In the post ‘Freedom’, Darcel writes something that really resonated with me – not in a ‘yes, me too’ way, sadly, but rather in an ‘I yearn for that’ way – she writes about the changes in herself and her views on parenting over the last five years and how she used to believe that she could shape her children into who she felt they ought to be:

Now I clearly see that it’s a waste of time and energy to even think that way. I’m proud to say that my kids are free to be kids….free to be themselves. I’ve learned not to hush them when they cry, or tell them how to feel, or what to think.

In this house you’re free to simply be.

I think that’s beautiful, and I’m so conscious of the words I use with Ameli, and more importantly, the ones she repeats back to me. (She has a habit of telling me that she’s a good girl. “You’re a big girl now.” “No, I’m a good girl!” or “Mama’s a bit sad today”,  “Ameli make mama happy?” How do you explain, “No darling… happiness comes from inside, no one else can make you happy” to a two year old? And why does she feel the need to be ‘good’ or to make me happy??)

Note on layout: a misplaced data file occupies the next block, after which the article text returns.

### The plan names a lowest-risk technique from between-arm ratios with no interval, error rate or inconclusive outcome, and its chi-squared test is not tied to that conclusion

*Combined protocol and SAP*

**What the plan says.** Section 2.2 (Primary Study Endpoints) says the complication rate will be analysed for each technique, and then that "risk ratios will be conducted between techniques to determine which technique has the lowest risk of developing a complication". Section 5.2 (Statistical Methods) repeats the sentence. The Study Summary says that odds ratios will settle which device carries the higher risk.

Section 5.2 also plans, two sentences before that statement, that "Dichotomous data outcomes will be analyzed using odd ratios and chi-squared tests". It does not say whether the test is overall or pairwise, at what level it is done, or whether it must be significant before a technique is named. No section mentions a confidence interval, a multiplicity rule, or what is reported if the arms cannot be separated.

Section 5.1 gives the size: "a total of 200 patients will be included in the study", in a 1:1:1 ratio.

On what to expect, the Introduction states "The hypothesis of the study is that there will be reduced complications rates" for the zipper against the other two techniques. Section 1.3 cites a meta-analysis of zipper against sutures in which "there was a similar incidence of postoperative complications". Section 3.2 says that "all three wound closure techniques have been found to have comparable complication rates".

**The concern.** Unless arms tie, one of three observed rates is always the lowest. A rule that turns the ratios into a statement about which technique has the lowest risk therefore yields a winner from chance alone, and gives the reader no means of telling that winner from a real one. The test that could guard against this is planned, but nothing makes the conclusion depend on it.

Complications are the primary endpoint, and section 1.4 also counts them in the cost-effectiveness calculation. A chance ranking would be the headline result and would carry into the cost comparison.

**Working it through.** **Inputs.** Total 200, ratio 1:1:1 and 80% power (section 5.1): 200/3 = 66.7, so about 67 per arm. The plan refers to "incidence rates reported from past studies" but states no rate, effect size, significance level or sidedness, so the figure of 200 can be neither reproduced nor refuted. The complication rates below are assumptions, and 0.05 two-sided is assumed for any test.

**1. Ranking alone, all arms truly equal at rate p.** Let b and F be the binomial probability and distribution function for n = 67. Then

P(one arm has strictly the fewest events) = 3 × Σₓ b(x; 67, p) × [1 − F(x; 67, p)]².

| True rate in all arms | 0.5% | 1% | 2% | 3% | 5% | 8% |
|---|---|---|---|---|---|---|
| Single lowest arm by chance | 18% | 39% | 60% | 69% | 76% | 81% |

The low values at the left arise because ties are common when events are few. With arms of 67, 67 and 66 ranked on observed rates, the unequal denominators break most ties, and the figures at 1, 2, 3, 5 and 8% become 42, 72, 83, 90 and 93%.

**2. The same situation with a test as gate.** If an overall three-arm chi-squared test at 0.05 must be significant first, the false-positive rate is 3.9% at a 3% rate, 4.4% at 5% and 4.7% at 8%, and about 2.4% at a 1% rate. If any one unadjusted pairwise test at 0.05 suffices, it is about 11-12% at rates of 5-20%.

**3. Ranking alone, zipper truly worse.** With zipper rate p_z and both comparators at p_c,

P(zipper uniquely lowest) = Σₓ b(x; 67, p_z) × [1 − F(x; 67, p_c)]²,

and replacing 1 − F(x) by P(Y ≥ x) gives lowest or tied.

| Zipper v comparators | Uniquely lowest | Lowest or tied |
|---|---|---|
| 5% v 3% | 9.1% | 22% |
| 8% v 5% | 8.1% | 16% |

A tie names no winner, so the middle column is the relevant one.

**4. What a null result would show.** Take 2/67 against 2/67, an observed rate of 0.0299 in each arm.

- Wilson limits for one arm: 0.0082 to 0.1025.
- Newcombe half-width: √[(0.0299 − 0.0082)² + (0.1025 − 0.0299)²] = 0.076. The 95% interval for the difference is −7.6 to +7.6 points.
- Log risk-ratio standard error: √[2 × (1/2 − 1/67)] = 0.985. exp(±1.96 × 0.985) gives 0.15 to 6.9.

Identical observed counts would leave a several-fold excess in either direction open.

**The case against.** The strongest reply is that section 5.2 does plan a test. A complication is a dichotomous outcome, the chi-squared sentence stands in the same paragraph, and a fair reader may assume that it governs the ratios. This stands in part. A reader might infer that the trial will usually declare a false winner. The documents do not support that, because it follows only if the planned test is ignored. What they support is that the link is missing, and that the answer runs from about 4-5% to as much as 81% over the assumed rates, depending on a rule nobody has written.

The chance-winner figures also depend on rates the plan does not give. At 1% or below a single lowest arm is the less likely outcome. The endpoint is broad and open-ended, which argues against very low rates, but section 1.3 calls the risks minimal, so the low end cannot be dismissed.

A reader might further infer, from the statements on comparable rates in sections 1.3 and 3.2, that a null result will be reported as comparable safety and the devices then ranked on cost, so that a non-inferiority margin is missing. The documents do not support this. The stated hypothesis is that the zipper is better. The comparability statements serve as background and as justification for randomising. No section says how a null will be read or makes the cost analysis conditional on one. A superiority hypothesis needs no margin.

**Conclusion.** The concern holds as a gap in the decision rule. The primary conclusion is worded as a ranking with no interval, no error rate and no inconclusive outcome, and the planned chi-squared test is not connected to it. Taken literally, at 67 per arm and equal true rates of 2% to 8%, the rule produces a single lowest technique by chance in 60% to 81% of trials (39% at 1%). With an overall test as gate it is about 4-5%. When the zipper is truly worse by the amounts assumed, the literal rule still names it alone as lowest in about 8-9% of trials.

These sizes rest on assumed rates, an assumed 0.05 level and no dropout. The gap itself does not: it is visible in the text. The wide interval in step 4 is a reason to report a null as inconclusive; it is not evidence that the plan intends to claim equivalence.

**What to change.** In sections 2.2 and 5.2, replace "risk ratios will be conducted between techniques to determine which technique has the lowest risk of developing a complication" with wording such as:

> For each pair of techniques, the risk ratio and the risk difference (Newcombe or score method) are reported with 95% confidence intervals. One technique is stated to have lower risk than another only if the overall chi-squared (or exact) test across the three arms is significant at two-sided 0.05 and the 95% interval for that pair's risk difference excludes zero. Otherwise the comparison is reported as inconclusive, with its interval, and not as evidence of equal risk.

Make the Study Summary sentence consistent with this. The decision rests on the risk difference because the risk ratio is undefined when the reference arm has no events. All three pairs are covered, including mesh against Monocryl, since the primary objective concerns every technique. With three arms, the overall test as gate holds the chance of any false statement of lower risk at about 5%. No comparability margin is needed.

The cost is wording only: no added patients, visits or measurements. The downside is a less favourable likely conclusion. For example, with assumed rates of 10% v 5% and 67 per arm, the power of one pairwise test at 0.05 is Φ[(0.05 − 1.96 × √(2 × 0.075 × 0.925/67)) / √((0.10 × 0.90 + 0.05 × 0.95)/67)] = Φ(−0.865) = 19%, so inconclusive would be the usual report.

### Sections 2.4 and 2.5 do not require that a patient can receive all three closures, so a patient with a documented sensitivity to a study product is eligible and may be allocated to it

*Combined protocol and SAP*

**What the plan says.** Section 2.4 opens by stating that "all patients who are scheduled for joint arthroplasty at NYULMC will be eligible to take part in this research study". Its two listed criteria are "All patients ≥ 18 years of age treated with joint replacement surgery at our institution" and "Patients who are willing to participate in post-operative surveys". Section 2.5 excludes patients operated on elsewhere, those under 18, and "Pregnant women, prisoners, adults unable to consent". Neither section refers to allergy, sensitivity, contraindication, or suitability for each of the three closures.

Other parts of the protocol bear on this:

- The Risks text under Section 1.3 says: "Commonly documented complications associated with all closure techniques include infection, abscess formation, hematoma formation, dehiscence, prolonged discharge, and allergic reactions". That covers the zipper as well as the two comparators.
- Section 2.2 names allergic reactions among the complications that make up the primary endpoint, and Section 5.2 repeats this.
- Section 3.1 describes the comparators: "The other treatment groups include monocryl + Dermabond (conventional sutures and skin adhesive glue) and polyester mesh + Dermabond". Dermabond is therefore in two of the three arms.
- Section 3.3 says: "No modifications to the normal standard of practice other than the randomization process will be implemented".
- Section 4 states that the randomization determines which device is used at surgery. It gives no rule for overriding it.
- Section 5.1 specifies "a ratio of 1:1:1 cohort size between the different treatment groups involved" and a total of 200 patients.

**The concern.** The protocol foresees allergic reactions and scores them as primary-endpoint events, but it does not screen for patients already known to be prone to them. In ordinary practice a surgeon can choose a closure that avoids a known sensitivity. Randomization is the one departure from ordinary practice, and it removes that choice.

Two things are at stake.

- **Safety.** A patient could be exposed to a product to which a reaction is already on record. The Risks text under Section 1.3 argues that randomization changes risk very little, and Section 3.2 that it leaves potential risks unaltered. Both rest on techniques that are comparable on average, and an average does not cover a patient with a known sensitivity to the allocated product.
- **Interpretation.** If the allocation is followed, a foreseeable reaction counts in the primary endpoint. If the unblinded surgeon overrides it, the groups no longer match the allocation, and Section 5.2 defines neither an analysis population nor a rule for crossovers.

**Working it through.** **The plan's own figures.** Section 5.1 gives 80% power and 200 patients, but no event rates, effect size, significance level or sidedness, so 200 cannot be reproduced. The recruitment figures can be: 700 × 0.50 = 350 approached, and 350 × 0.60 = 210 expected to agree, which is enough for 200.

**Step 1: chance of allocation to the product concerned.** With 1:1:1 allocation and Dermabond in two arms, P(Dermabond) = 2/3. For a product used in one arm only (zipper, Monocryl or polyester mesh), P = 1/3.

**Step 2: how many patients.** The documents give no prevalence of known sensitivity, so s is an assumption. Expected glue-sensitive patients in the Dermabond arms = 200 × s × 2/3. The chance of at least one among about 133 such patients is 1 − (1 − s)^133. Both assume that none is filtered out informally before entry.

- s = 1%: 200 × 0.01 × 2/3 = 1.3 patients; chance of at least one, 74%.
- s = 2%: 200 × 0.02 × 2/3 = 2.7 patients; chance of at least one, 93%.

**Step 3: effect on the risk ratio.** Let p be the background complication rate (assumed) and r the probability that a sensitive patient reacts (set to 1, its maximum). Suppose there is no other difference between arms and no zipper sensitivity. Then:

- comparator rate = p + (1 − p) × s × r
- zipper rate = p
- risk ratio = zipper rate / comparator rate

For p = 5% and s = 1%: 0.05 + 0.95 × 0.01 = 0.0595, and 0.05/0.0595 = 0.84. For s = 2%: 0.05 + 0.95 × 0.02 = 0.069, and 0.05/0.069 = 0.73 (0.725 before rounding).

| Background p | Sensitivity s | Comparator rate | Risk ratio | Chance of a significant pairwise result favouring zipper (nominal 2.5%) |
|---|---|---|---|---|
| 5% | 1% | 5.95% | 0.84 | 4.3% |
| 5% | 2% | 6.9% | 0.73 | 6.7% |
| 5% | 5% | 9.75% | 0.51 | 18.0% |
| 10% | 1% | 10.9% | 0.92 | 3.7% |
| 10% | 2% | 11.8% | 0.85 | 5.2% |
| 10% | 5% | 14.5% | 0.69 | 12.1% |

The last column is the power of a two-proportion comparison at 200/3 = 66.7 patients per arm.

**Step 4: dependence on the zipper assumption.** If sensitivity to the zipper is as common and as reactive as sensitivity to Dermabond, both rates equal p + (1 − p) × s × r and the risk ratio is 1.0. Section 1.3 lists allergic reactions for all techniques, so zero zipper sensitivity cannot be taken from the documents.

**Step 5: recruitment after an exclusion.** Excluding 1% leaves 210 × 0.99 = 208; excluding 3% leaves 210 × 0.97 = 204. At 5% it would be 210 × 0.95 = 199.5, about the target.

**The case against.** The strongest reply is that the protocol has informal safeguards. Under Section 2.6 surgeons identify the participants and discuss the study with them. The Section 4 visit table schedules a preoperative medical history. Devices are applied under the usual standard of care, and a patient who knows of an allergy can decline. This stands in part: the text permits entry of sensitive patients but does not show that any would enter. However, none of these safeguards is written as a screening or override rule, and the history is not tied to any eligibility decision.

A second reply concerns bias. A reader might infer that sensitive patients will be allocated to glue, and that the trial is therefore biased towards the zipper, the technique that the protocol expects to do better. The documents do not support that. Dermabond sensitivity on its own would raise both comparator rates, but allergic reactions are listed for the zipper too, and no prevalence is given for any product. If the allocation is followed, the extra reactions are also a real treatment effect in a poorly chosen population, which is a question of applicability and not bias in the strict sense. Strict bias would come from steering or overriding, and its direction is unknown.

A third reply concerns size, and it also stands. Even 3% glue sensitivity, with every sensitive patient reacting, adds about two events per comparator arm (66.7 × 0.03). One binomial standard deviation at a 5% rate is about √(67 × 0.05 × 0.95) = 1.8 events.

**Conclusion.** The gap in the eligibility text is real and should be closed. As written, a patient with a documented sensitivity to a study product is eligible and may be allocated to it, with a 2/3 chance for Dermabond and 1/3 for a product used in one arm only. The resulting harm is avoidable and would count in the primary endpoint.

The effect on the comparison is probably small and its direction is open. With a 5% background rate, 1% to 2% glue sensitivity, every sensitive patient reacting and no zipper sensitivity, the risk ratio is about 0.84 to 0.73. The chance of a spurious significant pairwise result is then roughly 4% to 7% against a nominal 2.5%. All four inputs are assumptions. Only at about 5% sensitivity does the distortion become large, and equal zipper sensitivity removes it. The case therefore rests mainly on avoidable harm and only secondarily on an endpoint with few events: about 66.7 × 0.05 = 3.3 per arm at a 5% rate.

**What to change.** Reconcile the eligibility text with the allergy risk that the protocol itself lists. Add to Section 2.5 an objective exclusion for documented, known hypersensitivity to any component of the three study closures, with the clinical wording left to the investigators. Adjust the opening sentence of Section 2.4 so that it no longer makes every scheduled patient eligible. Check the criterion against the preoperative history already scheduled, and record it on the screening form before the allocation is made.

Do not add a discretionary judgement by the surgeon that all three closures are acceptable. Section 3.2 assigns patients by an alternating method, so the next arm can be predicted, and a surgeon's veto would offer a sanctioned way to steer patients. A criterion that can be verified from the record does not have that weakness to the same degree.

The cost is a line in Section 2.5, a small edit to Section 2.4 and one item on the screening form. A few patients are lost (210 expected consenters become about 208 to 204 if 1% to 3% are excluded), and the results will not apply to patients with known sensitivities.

It’s not all sunshine though. Darcel has dealt with her share of depression – particularly the post-partum kind – and while I love her posts on pretty much everything, it’s the honesty in her writing about depression that deeply touches me. I never had so much as the 3rd day blues with Ameli, but due to sickness in both pregnancies I’ve had my own share of pre-partum depression – if that’s the right term?  Darcel’s openness is refreshing and valuable and I’m sure means a lot to mothers who also find themselves yelling at their 9 week olds will find solace and hope in her words.

Both bloggers make me want to pour a cuppa, put my feet up, read a while, and then go away and cuddle my baby.